I love words. I love them a lot. I could cuddle them and hug them and call them “George.” I have read dictionaries and encyclopedias, in search not only of new knowledge, but in search of wonderful, new, intriguing words.
I have favorite words, and I rejoice when I find new words.
Reigning champions on the favorite word dais: “spackle” and “eigenvalue.” I’ve worked construction before (and fixed my own homes, thank you); spackle is pretty ordinary (but a fun word.) I have never, to my knowledge, correctly used “eigenvalue” in context. (I’ve used it incorrectly a lot. It’s one of my favorite words! Eiiiiiigenvaaaaaaaluuuuuuuuue.)
…unless, that is, you expect a string quartet to be playing while you present your girl with her De Beers engagement ring or a bathykolpian hottie to whip off your trousers at the first whiff of Axe’s Dark Temptation body spray.
I … was imagining something from H. P. Lovecraft upon reading this.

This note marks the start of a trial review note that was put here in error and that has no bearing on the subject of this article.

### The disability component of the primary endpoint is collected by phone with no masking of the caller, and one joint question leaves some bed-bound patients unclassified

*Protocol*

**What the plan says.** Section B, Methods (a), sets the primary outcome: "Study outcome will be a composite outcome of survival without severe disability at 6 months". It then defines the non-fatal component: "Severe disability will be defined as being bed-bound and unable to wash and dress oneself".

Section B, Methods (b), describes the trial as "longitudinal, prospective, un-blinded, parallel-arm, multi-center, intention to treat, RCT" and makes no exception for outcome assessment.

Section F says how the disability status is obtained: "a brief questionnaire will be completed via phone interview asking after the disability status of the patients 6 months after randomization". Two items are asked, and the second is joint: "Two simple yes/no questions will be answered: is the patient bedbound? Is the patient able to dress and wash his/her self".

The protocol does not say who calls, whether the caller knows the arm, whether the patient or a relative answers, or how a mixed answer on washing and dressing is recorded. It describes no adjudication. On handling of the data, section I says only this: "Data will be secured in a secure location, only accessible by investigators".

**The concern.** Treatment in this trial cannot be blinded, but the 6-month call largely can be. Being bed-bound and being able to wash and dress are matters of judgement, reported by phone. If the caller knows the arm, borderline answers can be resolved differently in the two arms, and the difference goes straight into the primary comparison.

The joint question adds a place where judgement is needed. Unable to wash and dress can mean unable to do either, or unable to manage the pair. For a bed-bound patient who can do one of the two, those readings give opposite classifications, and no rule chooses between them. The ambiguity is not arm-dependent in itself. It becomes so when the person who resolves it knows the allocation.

Tentacles, seaweed, claws, while being curiously physically attractive somehow. I don’t think I actually thought this imagery through very well; it’s sort of like imagining a magazine dedicated to Cthulhu fetishes.
However, it’s nothing so dramatic; “bathykolpian” means “deep-bosomed,” after a moment’s research on google. However, the glory here is first that it’s a new word, and second that it sounds totally cool. I know I’ll not have any use for it in ordinary life, but that doesn’t detract from the happiness of a new word.
The article actually had one other piece of advice for video games, although I’d say the advice would be well worth following in real life as well:
There is, anyway, only one story worth telling in a zombie game, and here it is: See those zombies over there? You should probably get away from them.
Noted. If I see zombies, I’ll probably get away from them.